I think institutional daycares wouldn't have tvs, but a lot of daycares run from people's homes would have them. Probably most would.
It is a long day and if it is a small group with only one care provider, that is 10 hours (or more) without a break. It is hard to argue with providers who say they need to use tv so they can have a break. It is a burnout job.
I am a home childcare provider and I used to use tv as a quiet time strategy, but have been tv-free at dayhome time for about 2 years now.
My strategy has been books on cd, as the previous poster suggested. I have all the non-napping children settle on nap mats in the same room and put a story cd on that would take about an hour to run (or I'd set it on a loop). The children have access to some non-messy art supplies, like crayons, pencils, stencils, paper and clipboards, or other special toys reserved for quiet time -- often toys that are ok for preschoolers, but not safe for the toddlers who might put them in their mouths, such as teddy bear family math manipulatives. I have a couple of boxes of these big-kid toys that I rotate, and children are allowed to pick what they want for the day. The children know they will have to help clean up any messes they make, so they are pretty good about not letting these supplies get out of control.
I tell them they needed to have time for their bodies to rest and to have a rest from playing with the other children. They know they are not to bother other children or get off of their spot except to go to the bathroom until the story was over. It took a few days, but they learned the routine and now it is as effective as TV ever was. It helped to tell them outright why we weren't using tv any more -- that it was bad for their brains, etc.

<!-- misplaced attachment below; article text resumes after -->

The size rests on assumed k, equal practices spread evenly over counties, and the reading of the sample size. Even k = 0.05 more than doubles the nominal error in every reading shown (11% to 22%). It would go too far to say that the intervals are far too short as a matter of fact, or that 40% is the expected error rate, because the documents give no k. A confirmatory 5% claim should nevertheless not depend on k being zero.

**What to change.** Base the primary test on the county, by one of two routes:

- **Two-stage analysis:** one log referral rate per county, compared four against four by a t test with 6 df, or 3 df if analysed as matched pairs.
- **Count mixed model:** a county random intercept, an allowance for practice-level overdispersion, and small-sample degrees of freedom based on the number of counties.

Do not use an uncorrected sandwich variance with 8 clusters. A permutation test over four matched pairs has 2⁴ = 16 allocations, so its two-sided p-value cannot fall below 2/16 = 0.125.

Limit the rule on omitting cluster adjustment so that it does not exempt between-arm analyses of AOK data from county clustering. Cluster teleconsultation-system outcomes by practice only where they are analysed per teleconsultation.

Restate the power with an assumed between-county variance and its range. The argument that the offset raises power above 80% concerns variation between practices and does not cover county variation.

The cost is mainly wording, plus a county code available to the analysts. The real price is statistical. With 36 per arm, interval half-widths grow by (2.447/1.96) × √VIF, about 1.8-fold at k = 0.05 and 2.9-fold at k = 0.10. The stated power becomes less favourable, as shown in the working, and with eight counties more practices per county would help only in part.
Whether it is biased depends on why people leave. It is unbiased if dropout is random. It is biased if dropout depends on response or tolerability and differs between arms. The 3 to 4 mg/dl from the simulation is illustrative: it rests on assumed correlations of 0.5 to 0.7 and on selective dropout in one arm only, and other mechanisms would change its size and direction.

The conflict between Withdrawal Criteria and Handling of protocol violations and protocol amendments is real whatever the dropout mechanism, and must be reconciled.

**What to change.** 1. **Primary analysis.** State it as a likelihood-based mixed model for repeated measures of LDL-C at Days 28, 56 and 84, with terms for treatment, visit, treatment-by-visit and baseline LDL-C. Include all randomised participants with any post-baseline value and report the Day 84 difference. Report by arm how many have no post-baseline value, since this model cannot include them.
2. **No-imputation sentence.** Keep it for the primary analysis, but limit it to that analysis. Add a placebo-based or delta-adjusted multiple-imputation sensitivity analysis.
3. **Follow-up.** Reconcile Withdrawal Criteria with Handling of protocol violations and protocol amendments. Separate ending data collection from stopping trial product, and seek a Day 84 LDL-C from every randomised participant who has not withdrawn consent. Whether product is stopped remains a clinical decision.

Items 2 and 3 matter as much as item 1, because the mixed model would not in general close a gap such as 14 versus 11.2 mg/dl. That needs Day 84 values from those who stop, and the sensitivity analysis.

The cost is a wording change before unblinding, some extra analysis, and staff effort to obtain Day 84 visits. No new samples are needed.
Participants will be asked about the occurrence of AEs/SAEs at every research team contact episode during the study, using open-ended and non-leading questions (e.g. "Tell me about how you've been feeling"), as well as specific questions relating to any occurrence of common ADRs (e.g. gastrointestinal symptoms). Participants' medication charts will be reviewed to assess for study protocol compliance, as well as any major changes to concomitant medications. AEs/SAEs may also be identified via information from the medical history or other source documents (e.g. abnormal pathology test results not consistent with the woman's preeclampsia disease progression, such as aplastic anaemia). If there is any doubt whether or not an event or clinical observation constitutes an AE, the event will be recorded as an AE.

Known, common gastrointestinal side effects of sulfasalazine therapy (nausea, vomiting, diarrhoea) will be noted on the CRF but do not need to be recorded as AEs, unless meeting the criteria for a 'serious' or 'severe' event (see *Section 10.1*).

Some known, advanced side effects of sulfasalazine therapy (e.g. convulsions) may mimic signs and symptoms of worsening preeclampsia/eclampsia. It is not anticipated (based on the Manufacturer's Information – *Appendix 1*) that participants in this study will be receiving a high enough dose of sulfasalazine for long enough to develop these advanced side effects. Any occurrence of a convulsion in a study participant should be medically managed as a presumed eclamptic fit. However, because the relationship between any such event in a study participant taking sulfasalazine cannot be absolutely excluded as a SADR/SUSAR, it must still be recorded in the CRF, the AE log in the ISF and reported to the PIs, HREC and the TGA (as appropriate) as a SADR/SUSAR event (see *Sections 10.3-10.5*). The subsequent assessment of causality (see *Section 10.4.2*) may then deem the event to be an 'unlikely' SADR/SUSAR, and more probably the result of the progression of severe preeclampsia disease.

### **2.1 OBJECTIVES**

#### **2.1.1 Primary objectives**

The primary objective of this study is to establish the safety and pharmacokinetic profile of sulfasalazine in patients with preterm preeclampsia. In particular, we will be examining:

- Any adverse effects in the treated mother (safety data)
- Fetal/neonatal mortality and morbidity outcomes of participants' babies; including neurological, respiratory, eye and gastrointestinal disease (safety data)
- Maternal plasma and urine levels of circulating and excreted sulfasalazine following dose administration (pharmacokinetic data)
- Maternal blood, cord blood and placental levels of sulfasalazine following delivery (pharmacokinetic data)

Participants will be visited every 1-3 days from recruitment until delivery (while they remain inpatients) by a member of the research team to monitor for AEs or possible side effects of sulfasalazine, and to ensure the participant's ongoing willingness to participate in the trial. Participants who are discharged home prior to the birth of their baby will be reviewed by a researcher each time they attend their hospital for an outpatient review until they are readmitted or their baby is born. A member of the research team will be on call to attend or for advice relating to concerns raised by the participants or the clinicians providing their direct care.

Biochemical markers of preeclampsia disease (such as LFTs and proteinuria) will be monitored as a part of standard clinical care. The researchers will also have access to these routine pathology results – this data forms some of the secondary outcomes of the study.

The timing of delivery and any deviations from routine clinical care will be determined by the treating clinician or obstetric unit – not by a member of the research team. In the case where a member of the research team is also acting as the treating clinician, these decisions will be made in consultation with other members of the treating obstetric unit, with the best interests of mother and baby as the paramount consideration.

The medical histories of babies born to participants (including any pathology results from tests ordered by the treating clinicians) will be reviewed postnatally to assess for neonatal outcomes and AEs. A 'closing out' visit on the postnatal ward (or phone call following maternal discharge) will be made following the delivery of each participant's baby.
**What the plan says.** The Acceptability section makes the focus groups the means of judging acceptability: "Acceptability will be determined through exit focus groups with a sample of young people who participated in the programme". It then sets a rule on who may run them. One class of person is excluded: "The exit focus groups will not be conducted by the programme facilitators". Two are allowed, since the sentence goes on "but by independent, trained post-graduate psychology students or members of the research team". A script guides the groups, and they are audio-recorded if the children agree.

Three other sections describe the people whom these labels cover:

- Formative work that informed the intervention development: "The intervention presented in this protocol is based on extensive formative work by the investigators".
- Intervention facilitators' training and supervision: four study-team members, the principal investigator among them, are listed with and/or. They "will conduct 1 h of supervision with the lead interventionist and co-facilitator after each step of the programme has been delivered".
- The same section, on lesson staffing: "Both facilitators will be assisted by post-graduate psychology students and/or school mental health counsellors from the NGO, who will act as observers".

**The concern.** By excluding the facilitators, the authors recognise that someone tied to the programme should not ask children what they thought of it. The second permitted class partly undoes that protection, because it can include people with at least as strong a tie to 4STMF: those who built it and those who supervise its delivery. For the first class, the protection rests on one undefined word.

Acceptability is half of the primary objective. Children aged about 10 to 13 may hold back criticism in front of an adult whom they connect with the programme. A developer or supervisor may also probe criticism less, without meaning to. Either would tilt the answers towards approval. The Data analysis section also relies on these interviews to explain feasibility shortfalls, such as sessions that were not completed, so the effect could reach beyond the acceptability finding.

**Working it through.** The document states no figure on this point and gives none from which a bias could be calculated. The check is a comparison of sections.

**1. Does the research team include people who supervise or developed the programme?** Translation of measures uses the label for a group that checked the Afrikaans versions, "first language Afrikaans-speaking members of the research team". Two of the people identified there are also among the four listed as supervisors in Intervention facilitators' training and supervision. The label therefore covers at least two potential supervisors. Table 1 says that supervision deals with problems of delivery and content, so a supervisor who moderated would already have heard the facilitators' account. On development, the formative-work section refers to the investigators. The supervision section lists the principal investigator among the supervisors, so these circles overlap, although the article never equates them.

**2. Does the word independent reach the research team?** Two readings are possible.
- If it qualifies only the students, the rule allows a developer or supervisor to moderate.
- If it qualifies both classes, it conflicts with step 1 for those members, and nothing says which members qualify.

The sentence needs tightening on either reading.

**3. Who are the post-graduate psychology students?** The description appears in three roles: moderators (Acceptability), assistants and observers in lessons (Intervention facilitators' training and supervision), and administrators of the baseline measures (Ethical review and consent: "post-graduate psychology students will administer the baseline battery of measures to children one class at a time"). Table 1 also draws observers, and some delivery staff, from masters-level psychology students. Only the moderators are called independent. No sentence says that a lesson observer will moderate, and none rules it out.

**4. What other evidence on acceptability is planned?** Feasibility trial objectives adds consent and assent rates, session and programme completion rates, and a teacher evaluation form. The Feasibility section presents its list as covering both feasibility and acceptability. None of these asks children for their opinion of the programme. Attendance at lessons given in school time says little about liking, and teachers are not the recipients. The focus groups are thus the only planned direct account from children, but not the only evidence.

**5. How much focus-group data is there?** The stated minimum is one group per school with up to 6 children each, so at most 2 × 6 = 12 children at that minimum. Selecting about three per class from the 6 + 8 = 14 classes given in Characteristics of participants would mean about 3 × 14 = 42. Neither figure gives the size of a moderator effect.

I have also had children who needed more alone time to settle rest in a separate area and use personal cd players with headphones and books to turn the pages and "read" along with the stories.
I have a couple of Disney storybooks on cd. I have been getting rid of most Disney and character stuff, but it does help to have these options available for media-addicted children who have a hard time stopping TV at quiet time. Then after a few days we transition to fairy tales on cd or something sort of familiar, but not from a cartoon, then to something really more challenging
It has been fun to see how sophisticated their tastes get. One 3-year-old girl in particular loved Beethoven Lives Upstairs and surprised her parents asking for the cd about Mr Beethoven!